Christian Martin has been exploring electronic music from one end of the earth to the other, from full-moon parties in the deserts of California to the thumping, dark corners of the London club scene. Samana's talent buyer Ross Cohen first came across Martin at the annual Burning Man festival four years ago.
"I heard Christian play a sunrise set and I was instantly hooked by the deep rattling bass beats that I heard," Cohen said. "The bass sound made me want to dance and never stop."
Martin will perform at Samana Lounge in Vail tonight. The overall theme to the evening will be low end bass and not dubstep, glich hop, or drum and bass. Expect house-based bass music written with funk and soul.
Martin followed his love for spleen-rattling bass to San Francisco in 2000, where he met up with the now legendary dirtybird crew, known for their heavy bass house music. The dirtybird BBQ was the brainchild of the four original members - Martin and his brother Justin, and friends Claude VonStroke and Worthy. They had a personal mission to change the landscape of San Francisco house music by throwing an epic free party in the park, based on their new signature sound revolving around bass.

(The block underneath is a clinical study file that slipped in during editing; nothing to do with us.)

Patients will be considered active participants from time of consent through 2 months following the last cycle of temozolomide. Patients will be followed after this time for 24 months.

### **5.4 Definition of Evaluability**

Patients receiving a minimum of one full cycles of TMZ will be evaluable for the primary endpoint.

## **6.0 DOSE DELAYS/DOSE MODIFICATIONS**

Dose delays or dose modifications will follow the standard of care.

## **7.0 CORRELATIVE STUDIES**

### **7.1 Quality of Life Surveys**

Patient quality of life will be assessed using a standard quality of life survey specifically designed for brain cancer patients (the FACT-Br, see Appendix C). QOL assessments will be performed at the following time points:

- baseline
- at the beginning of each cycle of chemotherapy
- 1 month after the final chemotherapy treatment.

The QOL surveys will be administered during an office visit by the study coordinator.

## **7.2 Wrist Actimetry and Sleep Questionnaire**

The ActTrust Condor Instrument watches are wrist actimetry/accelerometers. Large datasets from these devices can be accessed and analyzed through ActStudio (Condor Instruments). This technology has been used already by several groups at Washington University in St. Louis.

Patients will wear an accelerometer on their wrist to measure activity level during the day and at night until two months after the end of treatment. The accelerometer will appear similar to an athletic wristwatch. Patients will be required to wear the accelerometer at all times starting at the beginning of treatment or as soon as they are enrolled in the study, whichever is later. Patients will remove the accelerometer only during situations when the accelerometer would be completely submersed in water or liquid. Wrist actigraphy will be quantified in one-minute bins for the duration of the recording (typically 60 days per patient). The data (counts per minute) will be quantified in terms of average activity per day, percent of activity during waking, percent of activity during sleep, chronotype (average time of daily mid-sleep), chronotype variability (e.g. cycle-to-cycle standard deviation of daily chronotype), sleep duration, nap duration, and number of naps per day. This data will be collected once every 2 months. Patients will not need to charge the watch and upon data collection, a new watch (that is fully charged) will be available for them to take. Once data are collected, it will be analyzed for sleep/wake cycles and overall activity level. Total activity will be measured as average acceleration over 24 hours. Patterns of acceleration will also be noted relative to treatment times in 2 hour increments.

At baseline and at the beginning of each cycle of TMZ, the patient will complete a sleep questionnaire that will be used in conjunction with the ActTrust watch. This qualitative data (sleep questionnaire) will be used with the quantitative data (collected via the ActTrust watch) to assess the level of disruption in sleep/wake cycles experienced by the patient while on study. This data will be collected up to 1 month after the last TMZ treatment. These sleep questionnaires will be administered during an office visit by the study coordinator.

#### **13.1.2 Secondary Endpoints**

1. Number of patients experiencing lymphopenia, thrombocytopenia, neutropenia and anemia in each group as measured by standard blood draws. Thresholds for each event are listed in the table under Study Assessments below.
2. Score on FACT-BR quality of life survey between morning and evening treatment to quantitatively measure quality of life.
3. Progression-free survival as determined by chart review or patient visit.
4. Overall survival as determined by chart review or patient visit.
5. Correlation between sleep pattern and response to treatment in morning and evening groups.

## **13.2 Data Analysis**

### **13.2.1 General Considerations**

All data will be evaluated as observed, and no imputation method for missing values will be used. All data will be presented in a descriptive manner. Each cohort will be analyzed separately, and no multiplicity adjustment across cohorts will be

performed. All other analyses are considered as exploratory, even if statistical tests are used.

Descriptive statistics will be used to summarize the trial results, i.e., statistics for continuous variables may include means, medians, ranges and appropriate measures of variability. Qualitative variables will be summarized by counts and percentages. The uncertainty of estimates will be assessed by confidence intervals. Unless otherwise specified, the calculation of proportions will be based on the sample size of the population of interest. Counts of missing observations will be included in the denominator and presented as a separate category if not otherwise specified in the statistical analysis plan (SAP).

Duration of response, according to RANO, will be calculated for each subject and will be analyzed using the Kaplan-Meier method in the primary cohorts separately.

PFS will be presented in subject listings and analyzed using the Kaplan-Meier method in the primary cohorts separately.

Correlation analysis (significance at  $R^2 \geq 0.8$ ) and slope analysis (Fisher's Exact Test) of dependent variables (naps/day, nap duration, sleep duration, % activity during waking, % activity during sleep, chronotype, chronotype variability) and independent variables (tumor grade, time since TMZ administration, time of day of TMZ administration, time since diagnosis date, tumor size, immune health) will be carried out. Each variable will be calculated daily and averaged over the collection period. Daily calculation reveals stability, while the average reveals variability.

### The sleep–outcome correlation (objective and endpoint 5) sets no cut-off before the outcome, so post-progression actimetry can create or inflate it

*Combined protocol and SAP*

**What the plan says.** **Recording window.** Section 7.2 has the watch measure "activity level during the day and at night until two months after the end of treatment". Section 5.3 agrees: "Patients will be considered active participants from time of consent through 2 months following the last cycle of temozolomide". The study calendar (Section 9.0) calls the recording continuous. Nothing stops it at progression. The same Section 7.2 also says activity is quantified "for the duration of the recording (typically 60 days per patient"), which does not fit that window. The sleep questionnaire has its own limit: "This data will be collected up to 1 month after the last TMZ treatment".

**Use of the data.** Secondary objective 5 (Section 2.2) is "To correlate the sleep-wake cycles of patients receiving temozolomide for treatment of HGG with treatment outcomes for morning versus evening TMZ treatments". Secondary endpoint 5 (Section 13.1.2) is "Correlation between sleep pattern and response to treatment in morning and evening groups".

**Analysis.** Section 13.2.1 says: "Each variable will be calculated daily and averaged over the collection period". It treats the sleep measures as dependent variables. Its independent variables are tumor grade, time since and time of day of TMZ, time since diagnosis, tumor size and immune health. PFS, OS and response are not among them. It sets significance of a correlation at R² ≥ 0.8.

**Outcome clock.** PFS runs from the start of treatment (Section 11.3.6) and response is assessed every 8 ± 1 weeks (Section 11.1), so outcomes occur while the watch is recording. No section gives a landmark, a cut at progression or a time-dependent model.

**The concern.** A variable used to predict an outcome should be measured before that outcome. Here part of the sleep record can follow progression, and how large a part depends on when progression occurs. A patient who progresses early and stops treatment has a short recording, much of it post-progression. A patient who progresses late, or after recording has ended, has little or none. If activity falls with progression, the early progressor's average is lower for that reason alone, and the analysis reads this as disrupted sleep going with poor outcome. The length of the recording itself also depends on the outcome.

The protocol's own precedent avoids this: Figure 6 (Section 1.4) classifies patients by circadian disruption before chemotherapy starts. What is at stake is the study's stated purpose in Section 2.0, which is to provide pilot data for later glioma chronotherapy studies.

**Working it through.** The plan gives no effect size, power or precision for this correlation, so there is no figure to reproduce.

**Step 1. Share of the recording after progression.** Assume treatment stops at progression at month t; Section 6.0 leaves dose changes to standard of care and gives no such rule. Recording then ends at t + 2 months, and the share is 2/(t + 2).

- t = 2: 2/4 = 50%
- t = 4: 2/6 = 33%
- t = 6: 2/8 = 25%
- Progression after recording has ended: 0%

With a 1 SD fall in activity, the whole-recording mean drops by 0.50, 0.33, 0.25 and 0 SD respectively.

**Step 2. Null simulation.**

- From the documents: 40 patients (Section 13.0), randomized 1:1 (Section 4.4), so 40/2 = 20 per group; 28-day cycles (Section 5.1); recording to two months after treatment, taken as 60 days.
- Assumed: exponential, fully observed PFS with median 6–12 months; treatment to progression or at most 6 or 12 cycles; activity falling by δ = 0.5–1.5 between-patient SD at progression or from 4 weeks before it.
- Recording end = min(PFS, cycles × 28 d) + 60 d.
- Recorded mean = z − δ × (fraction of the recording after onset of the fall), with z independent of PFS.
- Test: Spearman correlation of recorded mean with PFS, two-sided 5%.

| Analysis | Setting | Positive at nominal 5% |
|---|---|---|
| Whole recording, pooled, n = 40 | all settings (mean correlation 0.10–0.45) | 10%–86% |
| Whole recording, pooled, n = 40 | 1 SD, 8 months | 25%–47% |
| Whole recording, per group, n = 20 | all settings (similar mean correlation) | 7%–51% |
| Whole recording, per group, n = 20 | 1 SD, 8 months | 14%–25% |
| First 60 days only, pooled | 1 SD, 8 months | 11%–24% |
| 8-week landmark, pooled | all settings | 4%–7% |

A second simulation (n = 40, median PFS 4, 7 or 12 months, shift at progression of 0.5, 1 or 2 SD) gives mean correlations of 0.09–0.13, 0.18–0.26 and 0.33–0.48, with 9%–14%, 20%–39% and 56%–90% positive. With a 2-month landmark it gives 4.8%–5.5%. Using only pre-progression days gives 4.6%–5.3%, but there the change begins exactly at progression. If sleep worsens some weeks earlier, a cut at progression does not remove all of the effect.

With nothing to lose and everything to gain, he bought a massive sound system on his credit card. This set the standard for a new era of die-hard dedicated DIY producers, all with productions based on heavy bass-lines, smiling faces and dance floor delights.
Martin began releasing a steady stream of tracks, first collaborating with Justin under the "Martin Brothers" alias, as well as Claude VonStroke. The Martin Brothers partnership has produced such hip-hop influenced hits as "Duckface," "Stoopit" and "Dum,' as well as remixes for Ed Banger and Fool's Gold. On his own, he's released his own brand of bassy house music on labels such as dirtybird, Trapez and Anabatic.
His low end take on tech house has led to remixes for musical heavyweights such as Chromeo, Underworld, L-Vis 1990, and many more.